This blog post is part of CT3’s “Dear Walkie” series, a place for advice for anti-racist educators. CT3 Associates Chris Cantu and Jackie Surratt, both veteran teachers and school leaders, answer difficult questions about racial equity and empowering all students to succeed.
And please, let us know in the comments if there are questions you would like answered!
I’m feeling so frustrated! I have been coaching my 6th grade ELA teacher since January, and I went to her classroom because there were several student referrals and a couple of parent complaints about bullying. I jumped in with my walkie-talkie and started coaching her on the Four-Step Model. She improved quickly at the beginning, began scripting precise directions, made directions visible, and consistently used positive narration, incentives, and consequences.
I felt really good at the beginning of February. I did two coaching cycles with her and thought we were on the right track. Now it’s mid-March and I did another baseline and we are back to square one. She is still using precise directions and positive narration, but she’s abandoned consequences, and kids are complaining when I’m in the class that she stopped using the incentive system. I don’t know what to do. I’ve given her the tools and she’s just not using them.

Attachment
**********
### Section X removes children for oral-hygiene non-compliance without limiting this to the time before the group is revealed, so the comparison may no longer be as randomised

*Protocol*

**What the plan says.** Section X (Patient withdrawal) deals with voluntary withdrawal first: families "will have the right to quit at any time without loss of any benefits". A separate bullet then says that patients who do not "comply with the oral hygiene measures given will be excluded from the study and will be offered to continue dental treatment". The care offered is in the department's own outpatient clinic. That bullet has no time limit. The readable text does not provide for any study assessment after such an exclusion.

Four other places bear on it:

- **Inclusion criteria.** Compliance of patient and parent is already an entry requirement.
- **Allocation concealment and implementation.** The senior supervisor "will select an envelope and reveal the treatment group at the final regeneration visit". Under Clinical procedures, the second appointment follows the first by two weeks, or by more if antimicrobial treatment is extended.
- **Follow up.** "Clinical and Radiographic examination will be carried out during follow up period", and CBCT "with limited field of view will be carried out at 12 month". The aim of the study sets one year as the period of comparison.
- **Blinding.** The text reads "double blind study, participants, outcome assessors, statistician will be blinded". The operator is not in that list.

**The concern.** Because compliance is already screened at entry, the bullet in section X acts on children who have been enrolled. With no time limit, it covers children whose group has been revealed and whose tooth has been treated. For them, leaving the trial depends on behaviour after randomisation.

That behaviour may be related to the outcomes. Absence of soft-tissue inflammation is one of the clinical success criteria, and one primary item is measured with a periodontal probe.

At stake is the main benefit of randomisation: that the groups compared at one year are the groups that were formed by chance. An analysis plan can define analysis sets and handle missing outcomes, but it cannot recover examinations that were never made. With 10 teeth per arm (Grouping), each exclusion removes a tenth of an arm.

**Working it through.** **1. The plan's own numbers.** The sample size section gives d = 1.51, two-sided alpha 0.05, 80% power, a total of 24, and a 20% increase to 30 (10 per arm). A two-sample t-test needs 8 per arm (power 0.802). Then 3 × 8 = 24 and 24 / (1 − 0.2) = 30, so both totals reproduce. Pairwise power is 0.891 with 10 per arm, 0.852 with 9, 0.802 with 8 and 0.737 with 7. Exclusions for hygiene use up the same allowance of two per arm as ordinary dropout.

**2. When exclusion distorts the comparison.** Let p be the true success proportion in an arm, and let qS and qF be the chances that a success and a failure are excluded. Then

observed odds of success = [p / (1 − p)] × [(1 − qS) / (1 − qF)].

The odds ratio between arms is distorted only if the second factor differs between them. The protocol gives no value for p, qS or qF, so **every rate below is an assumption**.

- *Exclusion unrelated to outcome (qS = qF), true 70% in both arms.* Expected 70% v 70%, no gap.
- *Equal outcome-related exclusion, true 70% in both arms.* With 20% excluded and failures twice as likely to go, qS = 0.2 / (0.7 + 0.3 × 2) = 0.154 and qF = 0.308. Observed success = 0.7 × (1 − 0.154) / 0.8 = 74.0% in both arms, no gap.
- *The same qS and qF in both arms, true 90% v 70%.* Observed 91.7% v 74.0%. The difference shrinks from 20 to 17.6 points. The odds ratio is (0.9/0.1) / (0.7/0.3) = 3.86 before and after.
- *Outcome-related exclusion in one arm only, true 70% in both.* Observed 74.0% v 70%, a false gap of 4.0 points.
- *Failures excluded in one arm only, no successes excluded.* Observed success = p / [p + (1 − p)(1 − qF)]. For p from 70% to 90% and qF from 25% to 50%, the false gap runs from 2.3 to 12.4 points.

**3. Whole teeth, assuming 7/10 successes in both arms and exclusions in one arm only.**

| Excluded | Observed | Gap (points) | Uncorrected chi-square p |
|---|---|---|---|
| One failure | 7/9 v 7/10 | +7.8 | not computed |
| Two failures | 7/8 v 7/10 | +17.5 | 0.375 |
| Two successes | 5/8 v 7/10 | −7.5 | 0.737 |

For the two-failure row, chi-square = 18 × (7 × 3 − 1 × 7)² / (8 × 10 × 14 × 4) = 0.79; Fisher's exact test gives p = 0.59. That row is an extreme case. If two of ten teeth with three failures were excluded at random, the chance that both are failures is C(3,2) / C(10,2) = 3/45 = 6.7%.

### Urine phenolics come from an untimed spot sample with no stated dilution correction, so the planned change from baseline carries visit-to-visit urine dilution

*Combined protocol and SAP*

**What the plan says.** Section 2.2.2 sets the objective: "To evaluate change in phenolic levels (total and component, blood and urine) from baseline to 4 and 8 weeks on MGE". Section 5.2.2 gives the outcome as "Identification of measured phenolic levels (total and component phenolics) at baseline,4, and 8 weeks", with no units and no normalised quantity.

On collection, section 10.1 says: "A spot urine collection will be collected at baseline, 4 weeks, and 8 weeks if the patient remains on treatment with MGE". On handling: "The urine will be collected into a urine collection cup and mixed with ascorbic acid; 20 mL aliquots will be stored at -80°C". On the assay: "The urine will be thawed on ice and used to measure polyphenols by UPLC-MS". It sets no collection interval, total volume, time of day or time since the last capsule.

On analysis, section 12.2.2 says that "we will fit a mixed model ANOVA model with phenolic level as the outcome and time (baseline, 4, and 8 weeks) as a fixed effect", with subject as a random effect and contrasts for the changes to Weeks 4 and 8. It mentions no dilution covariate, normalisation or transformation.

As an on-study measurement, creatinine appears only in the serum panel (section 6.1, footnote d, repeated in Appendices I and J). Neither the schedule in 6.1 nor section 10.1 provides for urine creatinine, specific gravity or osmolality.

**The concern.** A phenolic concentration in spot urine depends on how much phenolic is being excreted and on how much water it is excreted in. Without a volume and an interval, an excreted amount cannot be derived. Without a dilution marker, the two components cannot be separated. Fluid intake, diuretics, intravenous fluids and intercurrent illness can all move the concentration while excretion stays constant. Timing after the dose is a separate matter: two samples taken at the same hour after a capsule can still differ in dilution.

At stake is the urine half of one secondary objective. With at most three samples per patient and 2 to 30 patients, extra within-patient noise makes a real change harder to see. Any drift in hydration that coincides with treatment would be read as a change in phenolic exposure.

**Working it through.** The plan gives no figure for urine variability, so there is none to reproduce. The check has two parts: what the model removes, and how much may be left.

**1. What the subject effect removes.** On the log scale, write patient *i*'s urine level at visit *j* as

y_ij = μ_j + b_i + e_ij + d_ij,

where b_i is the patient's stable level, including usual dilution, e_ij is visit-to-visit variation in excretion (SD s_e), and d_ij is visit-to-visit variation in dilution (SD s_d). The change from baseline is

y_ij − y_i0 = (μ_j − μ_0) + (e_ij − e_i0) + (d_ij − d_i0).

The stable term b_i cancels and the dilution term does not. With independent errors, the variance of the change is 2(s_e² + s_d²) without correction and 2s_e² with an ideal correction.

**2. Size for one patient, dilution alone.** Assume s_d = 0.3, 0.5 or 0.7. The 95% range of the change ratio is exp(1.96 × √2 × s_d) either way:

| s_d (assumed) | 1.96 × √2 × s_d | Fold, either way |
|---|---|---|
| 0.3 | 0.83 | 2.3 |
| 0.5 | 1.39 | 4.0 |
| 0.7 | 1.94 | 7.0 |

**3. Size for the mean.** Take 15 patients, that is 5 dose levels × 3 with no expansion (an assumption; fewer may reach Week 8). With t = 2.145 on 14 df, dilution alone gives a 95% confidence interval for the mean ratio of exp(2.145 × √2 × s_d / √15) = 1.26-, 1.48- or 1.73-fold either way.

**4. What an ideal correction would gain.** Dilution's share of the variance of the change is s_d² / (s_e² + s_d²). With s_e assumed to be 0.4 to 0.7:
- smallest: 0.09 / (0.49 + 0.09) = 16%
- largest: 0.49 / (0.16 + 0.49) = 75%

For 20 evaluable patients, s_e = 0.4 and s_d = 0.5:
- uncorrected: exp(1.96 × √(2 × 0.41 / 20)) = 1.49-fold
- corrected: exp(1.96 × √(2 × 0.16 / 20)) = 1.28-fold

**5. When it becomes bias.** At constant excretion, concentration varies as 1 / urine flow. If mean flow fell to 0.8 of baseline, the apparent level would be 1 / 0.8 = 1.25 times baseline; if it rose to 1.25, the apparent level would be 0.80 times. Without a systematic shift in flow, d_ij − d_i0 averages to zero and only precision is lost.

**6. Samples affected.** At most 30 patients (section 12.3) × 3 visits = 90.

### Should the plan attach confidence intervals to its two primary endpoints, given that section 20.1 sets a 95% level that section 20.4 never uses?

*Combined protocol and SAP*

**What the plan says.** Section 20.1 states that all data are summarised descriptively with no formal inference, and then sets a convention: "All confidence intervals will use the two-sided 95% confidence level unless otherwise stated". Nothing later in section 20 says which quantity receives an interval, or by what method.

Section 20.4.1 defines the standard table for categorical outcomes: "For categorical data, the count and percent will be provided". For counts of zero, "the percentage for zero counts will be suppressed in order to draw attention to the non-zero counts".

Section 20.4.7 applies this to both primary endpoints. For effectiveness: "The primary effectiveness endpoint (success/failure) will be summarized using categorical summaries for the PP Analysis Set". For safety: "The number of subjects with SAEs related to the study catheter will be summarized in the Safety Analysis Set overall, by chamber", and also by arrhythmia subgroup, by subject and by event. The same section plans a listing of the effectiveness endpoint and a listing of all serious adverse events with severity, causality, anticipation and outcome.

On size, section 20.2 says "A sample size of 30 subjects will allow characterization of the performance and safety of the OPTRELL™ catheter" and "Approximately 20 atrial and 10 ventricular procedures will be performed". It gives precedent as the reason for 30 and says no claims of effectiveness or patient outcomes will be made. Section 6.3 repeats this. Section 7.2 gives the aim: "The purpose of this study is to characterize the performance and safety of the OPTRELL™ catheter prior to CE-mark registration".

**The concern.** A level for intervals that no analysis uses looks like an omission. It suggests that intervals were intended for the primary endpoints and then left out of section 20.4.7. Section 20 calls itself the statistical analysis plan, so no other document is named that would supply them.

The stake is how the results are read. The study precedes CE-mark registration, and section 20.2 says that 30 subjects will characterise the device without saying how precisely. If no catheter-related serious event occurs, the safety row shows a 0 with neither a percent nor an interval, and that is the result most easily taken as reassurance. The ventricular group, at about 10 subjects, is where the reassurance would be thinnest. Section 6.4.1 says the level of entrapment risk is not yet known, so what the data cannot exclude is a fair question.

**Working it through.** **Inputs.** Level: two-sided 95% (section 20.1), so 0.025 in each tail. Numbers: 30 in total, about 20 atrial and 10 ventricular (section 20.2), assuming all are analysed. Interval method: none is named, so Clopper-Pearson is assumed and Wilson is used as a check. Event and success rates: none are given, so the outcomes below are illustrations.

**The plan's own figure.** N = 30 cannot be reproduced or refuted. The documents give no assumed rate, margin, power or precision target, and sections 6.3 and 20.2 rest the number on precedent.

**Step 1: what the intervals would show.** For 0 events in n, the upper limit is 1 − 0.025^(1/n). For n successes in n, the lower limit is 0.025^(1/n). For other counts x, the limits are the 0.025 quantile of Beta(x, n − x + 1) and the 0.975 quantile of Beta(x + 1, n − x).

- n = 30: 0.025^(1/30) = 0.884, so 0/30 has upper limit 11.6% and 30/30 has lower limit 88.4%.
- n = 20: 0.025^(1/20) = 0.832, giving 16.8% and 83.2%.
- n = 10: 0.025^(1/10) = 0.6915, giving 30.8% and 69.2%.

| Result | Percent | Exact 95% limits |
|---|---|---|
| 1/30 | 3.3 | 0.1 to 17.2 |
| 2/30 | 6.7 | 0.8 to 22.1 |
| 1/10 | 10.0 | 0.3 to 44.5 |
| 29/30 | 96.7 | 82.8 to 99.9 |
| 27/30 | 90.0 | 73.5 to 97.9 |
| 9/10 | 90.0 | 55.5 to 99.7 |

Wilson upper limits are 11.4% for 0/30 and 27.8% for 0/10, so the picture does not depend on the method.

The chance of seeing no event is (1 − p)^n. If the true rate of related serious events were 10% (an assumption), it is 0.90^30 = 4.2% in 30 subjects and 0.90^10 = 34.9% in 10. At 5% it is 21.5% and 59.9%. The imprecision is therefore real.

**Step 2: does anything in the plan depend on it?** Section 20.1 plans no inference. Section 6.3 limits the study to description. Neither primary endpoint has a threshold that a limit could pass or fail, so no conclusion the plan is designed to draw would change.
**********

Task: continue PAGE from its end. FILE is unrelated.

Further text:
Coach Diminishing Returns
Dear Coach Diminishing Returns,
I understand where you are coming from. It’s easy to get frustrated when you thought a teacher had mastered the skills you coached. First, I want to point out that you aren’t back to square one. It sounds like your teacher has mastered precise directions and positive narration – both necessary for the teacher to be able to implement the accountability systems.
When you find yourself in this spot, it’s time to roll up your sleeves and start another RTTC cycle. Your teacher needs a booster shot! You will want to focus your attention, of course, on accountability systems, with a special emphasis on making the purpose behind incentives and consequences really clear. Your teacher needs to know WHY they need to be consistent with these skills. Focus on relationships and how consistency with the accountability systems will help students recognize that the teacher cares enough about the student ….
Finally, don’t neglect the post-conference mindset probes. When a teacher stops using accountability systems, there is often a reason why that goes beyond skill. It’s your job to name it. You have evidence that the teacher is not using the accountability systems. Share the evidence and say, “Tell me about that…”.